- Oil-rich nations signing huge green energy deals with the likes of Azerbaijan, Kazakhstan in a China Belt and Road region that Moscow politically dominates
- State-owned firms can make such investments as their governments have decided not to abandon their Russia investments or curtail relations over Ukraine, says analyst
Oil and gas giants the United Arab Emirates and Saudi Arabia are fast emerging as influential players in Central Asia amid an unfolding series of multibillion-dollar investments in renewable energy projects.
Deals sealed since July with Azerbaijan, Kazakhstan, Kyrgyzstan and Uzbekistan will build substantially on efforts to expand east-west energy corridors across a region that has long been politically dominated by Russia, and over the last decade become heavily indebted to China over Belt and Road Initiative projects, analysts said.
“For Gulf governments and investors, there seems to be a natural gravitational pull towards Central Asia, given the region’s position between Europe and East Asia,” said Robert Mogielnicki, a senior resident at the Arab Gulf States Institute in Washington.
Do you have questions about the biggest topics and trends from around the world? Get the answers with SCMP Knowledge, our new platform of curated content with explainers, FAQs, analyses and infographics brought to you by our award-winning team.
The geopolitical significance of these Gulf investments has grown because the “strategic nature of Central Asia’s position has come even more into focus in the aftermath of the Russian invasion of Ukraine”, he said.
“This is a region that folks in Washington now understand they need to be following much more closely,” Mogielnicki added.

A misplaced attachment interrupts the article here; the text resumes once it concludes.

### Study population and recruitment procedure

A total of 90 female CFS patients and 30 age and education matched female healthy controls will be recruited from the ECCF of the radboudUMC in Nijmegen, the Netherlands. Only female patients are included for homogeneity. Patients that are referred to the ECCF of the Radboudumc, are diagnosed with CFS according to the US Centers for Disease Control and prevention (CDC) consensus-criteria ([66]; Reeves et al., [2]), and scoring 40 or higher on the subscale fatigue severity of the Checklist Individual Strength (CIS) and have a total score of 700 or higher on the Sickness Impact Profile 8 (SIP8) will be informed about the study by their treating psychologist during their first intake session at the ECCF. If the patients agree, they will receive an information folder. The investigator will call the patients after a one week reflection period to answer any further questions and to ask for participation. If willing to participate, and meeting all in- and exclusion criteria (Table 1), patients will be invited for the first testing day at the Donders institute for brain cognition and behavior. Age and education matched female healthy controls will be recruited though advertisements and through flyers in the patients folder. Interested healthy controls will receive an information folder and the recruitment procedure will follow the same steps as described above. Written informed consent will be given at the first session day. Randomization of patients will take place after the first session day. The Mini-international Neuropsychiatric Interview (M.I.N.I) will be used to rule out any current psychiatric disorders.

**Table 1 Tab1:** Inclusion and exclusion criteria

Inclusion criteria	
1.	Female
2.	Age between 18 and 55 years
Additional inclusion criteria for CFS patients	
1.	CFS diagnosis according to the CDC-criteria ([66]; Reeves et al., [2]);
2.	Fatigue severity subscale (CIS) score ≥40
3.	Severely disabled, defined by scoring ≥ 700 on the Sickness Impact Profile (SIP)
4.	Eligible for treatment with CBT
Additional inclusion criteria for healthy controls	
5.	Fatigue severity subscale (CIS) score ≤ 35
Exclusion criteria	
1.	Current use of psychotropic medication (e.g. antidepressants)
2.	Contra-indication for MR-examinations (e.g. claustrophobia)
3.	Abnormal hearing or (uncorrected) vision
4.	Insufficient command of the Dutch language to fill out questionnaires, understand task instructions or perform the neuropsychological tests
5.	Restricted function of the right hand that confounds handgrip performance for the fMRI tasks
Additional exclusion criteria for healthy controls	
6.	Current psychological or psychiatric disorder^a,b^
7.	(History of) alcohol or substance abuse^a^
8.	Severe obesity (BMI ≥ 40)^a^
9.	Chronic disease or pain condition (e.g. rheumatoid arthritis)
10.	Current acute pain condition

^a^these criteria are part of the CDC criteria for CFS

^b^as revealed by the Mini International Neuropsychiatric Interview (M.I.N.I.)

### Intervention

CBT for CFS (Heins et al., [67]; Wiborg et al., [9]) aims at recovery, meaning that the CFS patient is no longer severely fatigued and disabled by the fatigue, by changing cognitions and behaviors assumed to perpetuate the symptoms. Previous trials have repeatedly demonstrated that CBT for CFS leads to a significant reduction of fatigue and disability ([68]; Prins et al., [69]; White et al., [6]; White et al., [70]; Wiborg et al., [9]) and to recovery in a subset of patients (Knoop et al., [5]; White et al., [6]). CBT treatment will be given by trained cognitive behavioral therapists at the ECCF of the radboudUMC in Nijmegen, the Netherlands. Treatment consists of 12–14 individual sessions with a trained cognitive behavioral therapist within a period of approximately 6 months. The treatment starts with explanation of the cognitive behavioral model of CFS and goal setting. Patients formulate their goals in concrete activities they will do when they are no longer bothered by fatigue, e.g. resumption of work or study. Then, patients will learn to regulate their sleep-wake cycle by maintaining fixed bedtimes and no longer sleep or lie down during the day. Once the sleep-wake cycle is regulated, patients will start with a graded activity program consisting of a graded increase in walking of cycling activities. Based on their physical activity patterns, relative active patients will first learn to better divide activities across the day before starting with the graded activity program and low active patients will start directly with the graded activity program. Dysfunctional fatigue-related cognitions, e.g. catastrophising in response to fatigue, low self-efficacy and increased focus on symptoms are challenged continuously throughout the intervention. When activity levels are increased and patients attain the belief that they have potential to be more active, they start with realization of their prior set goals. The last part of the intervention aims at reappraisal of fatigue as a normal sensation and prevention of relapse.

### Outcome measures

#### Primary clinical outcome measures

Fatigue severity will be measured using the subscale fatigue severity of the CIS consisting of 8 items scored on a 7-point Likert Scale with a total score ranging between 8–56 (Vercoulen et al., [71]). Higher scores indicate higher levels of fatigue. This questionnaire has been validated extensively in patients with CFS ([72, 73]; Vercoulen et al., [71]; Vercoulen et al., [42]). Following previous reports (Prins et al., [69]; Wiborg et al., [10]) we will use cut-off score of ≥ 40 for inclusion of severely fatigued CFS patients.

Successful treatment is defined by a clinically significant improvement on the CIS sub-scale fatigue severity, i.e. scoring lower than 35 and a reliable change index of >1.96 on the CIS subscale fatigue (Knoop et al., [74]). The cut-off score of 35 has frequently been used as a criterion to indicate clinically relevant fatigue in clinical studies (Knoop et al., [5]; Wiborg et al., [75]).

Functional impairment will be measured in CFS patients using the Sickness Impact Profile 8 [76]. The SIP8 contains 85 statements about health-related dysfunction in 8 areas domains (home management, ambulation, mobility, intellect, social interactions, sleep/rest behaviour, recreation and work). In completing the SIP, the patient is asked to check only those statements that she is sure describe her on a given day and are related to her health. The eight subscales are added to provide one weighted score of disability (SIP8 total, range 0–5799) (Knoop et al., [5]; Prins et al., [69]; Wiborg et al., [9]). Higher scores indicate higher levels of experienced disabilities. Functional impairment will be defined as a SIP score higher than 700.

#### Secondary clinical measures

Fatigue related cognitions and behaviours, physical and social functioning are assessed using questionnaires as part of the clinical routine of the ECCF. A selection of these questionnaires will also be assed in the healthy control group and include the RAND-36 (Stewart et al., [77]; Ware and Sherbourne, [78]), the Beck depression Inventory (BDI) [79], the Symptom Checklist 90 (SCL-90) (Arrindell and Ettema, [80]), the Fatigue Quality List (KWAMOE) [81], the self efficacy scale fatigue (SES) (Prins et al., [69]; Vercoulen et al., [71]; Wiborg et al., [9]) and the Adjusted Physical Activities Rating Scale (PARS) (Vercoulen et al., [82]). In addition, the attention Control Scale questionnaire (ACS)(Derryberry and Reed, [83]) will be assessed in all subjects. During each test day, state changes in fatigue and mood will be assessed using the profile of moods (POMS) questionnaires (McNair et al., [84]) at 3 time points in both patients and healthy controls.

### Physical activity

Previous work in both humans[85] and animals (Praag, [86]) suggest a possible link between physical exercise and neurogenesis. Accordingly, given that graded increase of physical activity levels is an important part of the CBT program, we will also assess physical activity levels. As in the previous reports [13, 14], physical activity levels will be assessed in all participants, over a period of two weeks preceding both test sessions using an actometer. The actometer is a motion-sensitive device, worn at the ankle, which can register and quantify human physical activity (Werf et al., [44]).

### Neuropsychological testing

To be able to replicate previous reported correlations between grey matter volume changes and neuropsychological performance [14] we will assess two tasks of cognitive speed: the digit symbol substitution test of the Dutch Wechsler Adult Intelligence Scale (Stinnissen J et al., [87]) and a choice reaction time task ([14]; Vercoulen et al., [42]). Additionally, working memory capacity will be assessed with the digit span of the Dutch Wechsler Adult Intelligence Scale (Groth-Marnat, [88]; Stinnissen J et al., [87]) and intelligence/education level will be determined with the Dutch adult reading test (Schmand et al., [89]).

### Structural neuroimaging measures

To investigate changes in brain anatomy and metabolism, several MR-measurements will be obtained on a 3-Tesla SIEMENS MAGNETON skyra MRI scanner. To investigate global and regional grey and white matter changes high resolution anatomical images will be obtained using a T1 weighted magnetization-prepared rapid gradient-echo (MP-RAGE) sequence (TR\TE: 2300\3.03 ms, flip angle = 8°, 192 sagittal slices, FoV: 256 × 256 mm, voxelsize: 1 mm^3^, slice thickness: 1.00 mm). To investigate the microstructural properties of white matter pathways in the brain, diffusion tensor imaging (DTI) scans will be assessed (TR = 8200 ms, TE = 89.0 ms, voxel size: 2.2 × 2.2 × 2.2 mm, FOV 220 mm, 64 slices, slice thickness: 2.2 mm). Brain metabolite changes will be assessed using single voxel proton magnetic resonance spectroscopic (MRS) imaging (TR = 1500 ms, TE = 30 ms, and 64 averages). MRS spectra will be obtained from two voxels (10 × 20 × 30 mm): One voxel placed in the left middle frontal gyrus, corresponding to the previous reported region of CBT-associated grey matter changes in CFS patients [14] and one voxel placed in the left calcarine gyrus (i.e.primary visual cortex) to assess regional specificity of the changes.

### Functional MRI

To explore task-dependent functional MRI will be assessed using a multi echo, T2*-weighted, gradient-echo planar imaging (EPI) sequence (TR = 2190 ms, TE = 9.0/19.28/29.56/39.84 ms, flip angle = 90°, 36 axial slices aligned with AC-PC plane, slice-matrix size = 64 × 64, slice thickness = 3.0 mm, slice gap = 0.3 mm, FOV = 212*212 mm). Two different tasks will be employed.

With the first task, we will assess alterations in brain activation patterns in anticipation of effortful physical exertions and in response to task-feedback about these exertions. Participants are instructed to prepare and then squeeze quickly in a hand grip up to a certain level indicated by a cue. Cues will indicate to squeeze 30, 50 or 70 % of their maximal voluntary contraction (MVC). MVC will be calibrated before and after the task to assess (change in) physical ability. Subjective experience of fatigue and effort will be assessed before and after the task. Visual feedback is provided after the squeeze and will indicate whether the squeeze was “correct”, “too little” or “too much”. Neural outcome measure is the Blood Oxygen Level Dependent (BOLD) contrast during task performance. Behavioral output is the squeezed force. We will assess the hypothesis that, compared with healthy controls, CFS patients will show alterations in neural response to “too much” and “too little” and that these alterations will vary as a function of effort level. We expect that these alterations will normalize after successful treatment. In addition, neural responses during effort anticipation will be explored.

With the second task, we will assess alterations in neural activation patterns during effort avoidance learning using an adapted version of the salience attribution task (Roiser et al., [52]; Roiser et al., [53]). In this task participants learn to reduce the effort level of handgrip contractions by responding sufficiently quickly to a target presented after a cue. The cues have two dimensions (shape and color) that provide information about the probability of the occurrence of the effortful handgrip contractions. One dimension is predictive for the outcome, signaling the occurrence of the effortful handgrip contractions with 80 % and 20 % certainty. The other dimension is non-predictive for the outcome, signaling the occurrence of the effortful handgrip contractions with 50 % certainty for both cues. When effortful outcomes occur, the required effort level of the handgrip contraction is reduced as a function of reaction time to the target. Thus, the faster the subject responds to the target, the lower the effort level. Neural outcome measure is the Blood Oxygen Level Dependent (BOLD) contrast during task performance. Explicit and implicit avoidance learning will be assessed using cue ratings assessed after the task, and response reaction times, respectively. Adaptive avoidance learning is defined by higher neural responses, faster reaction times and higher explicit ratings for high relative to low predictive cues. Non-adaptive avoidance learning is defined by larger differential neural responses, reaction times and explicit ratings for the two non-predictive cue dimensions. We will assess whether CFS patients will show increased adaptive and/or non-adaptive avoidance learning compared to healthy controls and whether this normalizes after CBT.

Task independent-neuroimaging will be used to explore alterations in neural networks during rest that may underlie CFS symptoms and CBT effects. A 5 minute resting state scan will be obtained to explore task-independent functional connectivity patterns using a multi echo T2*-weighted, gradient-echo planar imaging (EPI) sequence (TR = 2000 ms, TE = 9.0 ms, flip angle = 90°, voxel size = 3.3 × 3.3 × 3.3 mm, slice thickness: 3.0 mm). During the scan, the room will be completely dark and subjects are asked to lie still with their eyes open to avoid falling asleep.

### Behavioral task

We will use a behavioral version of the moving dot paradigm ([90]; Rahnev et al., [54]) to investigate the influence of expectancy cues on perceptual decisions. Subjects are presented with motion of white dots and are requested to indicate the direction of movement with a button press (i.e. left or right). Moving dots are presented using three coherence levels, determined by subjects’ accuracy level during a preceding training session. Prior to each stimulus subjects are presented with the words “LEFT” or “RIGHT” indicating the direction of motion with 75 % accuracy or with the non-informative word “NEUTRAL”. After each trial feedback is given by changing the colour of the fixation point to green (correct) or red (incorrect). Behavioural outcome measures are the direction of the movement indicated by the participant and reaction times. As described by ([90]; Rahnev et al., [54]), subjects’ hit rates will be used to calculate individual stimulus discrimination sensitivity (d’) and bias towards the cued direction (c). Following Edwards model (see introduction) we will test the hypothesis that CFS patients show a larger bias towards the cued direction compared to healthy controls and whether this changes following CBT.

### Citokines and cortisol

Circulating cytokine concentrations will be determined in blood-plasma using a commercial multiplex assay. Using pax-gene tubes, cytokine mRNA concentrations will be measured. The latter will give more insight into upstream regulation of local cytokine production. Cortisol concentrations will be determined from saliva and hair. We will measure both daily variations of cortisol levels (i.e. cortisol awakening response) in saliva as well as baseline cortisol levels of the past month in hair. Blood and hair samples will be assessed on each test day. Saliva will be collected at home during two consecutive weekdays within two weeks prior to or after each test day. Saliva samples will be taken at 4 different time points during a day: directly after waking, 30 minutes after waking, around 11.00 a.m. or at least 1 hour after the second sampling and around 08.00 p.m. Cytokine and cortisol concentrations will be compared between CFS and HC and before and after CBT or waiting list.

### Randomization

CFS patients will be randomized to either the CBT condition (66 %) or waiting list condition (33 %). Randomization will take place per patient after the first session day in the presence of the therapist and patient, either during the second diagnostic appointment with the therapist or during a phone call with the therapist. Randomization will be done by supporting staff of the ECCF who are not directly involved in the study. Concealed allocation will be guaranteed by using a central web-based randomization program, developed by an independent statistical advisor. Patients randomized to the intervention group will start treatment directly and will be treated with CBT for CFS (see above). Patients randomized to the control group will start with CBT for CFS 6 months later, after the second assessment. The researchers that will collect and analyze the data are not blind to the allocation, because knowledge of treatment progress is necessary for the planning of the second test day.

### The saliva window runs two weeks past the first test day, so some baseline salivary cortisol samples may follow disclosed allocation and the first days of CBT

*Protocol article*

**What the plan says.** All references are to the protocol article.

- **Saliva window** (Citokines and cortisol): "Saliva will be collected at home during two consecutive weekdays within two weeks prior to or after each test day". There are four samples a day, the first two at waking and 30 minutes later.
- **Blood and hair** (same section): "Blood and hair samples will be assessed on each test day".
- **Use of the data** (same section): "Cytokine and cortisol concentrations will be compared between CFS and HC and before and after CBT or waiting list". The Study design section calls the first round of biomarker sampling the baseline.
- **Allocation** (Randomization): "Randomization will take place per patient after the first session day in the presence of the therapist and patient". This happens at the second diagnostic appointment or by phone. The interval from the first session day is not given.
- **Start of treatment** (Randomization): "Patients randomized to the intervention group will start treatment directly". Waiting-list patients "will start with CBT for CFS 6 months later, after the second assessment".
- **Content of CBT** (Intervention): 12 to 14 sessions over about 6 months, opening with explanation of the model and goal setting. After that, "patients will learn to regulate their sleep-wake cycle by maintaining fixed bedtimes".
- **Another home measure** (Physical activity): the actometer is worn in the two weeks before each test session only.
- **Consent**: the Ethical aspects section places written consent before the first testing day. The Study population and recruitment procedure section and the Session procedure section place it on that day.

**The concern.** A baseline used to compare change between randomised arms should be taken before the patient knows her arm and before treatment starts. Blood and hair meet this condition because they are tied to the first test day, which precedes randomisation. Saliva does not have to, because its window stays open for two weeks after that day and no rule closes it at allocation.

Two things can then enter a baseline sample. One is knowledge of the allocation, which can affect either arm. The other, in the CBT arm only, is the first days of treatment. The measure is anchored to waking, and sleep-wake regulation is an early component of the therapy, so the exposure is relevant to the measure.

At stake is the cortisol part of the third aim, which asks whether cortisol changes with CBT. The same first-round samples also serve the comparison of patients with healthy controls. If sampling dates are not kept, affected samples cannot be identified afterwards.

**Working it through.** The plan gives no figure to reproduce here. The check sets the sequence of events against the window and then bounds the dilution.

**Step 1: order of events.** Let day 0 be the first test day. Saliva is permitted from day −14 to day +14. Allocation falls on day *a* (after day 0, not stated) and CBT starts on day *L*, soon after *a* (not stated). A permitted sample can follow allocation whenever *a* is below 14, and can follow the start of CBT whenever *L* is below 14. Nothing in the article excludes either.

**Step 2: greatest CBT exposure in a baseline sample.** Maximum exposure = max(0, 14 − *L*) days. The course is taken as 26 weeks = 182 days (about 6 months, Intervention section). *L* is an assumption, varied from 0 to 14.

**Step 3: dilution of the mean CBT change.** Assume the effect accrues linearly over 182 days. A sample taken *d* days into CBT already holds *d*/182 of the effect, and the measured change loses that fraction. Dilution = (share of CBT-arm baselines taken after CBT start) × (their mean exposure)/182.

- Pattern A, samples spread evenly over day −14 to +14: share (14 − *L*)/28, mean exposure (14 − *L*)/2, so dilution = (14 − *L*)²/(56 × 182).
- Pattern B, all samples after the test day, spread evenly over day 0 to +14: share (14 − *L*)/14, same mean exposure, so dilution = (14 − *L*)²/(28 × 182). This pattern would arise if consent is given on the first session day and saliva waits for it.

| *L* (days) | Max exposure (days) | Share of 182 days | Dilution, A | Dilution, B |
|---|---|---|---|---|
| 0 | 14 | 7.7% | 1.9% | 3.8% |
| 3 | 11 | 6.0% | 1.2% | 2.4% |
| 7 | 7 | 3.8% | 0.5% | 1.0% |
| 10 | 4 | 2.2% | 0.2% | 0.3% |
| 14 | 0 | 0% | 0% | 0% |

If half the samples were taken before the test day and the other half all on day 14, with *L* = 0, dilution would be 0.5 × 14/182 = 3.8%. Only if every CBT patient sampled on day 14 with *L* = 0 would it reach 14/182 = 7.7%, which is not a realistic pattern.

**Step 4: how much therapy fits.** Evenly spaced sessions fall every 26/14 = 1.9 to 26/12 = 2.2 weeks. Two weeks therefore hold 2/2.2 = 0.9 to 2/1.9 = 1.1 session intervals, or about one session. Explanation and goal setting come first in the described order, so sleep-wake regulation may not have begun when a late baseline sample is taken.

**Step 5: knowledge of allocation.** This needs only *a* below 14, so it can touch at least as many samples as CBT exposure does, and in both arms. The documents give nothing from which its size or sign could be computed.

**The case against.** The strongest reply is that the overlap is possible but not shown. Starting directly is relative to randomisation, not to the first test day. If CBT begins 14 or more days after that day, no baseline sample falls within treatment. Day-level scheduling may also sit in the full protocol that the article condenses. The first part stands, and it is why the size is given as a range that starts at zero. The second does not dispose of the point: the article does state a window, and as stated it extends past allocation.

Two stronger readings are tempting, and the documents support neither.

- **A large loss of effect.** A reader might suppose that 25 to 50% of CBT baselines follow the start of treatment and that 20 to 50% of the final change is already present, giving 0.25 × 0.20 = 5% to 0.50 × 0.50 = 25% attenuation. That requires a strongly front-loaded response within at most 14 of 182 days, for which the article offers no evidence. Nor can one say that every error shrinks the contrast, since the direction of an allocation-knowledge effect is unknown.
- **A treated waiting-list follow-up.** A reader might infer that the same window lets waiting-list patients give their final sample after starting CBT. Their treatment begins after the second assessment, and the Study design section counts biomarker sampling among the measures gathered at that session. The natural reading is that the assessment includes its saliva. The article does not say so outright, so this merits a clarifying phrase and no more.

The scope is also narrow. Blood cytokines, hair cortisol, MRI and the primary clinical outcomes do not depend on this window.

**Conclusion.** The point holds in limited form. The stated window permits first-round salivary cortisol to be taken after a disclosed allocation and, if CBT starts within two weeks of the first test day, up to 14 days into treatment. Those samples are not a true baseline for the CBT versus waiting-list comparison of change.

Last week, the UAE’s state-owned firm Masdar, a major global renewable power operator, unveiled deals to develop 5 gigawatts (GW) of solar and wind power projects in Azerbaijan and Kazakhstan. Each gigawatt is about 1 billion watts.
While no cash value for the projects was given, similar recent investments by Masdar and its state-owned Saudi competitor ACWA Power in the Middle East have indicated a cost range of US$450 million to US$500 million per GW (1,000 megawatts, which are used to measure a power plant’s output) of renewable energy generation capacity.
By this measure, the two deals with Azerbaijan and Kazakhstan, for 4GW and 1GW respectively, would collectively be worth around US$2.5 billion, according to the Post’s calculations.
In a statement, Masdar said last week’s joint development agreement with Azerbaijan’s state-owned energy firm SOCAR follows the signing in June of agreements with the nation’s ministry of energy to develop a bilateral energy programme with a total capacity of 10GW across multiple technologies, making it one of the largest in Azerbaijan’s history.
Masdar’s investment in a 1GW wind power plant in Kazakhstan, its first in the country, is also structured as a joint venture with the energy ministry and the Kazakhstan Investment Development Fund.
Likewise, Riyadh-based ACWA Power in December signed a US$2.4 billion agreement with the Uzbekistan government to form three joint ventures to develop a 1.5GW wind power farm and a 100MW capacity battery energy storage system.
The agreement was the first to emanate from a US$10 billion investment deal signed in August by the Uzbek government and ACWA Power.